For example, you may know that plants use photosynthesis to generate energy. This information is stored in your long-term memory but it is not continually on your mind. When you need to access that information – to plan a science lesson or answer a quiz question – you will call it to your working memory.

    Some long-term memories are easy to access whilst others are less so.  

    Long term memory can be further categorised into:

    • Episodic memory – memories of events or experiences. These memories are grounded in context and location. 
    • Semantic memory – our general knowledge about the world. We remember facts or events, not because we have experienced them, but because we learned them. This learning comes from words, symbols and abstract concepts.
    • Procedural memory – these help us complete everyday tasks such as driving. At first, we have to learn how to do these things, focusing on each specific skill involved, but eventually, as they become part of our procedural memory, they become automatic. Procedural memory rooted in learning through motor skills is often referred to as ‘muscle memory’.
    • Reflective memory– this is emotionally driven. If a child is upset by a peer, they may remember it for a long time, and then if a similar event occurs, reflect back on that initial occurrence. 

    Some researchers view these as stages of memory.  In such a model, a memory would begin as a sensory memory, then transition to short-term memory, and then may move to a person’s long-term memory (Villines, 2020). One of the goals of teaching is to secure information in a child’s long-term memory, in order that they are able to retrieve it and apply it in different contexts in their lives.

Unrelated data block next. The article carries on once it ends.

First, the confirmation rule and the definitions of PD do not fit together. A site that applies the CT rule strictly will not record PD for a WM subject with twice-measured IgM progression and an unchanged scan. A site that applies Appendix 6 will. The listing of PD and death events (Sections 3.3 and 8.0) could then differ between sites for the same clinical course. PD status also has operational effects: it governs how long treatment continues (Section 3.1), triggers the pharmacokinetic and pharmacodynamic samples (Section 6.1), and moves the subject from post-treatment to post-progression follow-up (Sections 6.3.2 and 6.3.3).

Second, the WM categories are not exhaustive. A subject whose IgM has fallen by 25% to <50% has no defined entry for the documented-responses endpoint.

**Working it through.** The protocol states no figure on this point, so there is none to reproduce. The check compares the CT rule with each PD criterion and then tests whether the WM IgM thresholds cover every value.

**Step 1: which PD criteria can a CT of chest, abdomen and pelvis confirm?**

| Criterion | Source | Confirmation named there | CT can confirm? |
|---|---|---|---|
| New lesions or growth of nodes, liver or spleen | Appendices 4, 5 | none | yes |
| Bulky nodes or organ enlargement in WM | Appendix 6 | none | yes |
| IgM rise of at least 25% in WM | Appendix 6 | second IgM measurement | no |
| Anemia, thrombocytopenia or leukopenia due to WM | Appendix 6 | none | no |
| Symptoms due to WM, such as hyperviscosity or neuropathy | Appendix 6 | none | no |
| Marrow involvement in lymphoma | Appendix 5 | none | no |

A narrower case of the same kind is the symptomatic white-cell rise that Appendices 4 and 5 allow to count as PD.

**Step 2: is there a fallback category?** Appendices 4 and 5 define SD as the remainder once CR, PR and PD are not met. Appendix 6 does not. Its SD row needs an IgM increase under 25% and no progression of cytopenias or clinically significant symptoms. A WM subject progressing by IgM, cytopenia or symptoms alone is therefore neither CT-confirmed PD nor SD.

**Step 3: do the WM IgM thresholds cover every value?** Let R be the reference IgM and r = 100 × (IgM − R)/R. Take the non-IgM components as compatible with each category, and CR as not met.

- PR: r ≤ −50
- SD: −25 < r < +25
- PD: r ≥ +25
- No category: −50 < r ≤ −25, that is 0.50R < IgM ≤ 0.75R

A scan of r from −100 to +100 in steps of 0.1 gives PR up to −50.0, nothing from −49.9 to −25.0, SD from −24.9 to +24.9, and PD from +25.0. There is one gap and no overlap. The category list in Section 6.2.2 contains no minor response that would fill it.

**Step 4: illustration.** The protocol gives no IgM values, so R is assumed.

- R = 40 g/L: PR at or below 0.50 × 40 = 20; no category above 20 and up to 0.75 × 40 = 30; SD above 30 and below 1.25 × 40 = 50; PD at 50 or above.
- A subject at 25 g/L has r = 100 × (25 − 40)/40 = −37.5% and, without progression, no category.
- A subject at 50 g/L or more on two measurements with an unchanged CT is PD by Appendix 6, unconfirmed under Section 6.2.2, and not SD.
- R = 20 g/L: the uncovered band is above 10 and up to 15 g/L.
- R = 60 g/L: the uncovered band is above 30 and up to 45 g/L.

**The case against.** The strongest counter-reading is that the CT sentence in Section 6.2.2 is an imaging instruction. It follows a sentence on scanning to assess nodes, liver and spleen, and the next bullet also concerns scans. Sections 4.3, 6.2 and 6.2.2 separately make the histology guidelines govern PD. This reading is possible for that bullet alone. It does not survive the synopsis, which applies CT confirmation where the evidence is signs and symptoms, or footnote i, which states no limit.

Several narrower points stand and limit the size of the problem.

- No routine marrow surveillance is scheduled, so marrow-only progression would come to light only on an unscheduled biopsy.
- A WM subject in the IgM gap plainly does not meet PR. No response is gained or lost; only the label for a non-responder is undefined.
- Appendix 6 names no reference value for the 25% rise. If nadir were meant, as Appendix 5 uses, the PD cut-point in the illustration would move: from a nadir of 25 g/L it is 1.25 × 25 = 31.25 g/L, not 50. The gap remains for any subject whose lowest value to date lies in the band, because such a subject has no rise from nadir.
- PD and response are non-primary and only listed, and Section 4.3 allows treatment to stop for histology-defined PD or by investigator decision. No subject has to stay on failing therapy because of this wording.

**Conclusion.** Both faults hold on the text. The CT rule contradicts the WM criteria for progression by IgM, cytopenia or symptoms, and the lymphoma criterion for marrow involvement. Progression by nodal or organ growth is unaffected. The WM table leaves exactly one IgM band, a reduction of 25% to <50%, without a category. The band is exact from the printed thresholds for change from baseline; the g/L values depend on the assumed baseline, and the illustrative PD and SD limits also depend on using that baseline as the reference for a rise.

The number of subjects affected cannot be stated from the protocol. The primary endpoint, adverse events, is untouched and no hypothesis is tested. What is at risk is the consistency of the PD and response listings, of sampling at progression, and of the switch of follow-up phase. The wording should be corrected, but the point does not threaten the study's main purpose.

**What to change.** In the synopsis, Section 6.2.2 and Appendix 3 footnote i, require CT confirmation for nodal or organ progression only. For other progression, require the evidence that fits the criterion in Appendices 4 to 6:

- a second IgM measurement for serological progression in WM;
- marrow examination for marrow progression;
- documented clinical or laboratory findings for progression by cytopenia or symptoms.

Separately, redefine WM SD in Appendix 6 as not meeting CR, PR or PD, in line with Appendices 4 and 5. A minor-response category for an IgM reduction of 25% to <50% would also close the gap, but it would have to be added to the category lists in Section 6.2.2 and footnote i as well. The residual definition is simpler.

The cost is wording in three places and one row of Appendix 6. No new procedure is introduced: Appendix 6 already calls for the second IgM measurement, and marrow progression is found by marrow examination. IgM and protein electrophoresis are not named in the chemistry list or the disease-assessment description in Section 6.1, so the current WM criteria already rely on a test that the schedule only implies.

Back to Top


    Memory Processes

    Generally, the process of memory is thought to be broken down as follows:

    • Receiving – input from your senses.
    • Encoding –the process of changing information into a usable form. Attention, which can be challenging for some children, plays a large part in this stage.
    • Storage – once information has been encoding, it can be stored.
    • Retrieval – this is vital, as if you can’t retrieve the memories, they are not much use!

    Although the exact mechanism for retrieving memories is not completely understood, it is thought to be a creative process involving piecing different relevant information together rather than simply pulling information out of a store.

    When memories are encoded and stored in the brain, they form neural pathways. Each time the information is retrieved, those pathways are strengthened. The more often you need to access the information, the stronger the pathway, and the quicker it is thought the memory can be retrieved.  

    Retrieval can be broken down into different types and, as a teacher, an awareness of these can help you to plan effective tasks, in order to optimise children’s retrieval processes.

    The key elements are:

    • Recall –simply remembering without any cues. You might ask – Who was the monarch of England during the reformation? If a child is able to answer Henry VIII, they are using recall.
    • Recognition –the process of retrieving previously known information after seeing the thing.  In class you might show an image of Henry VIII – if, once they have seen the picture, a child is able to name him, this is recognition.
    • Recollection –piecing together or rebuilding memory.  To recollect the details of last year’s Tudor Day, a child might use partial memories, clues (such as photographs) and logic.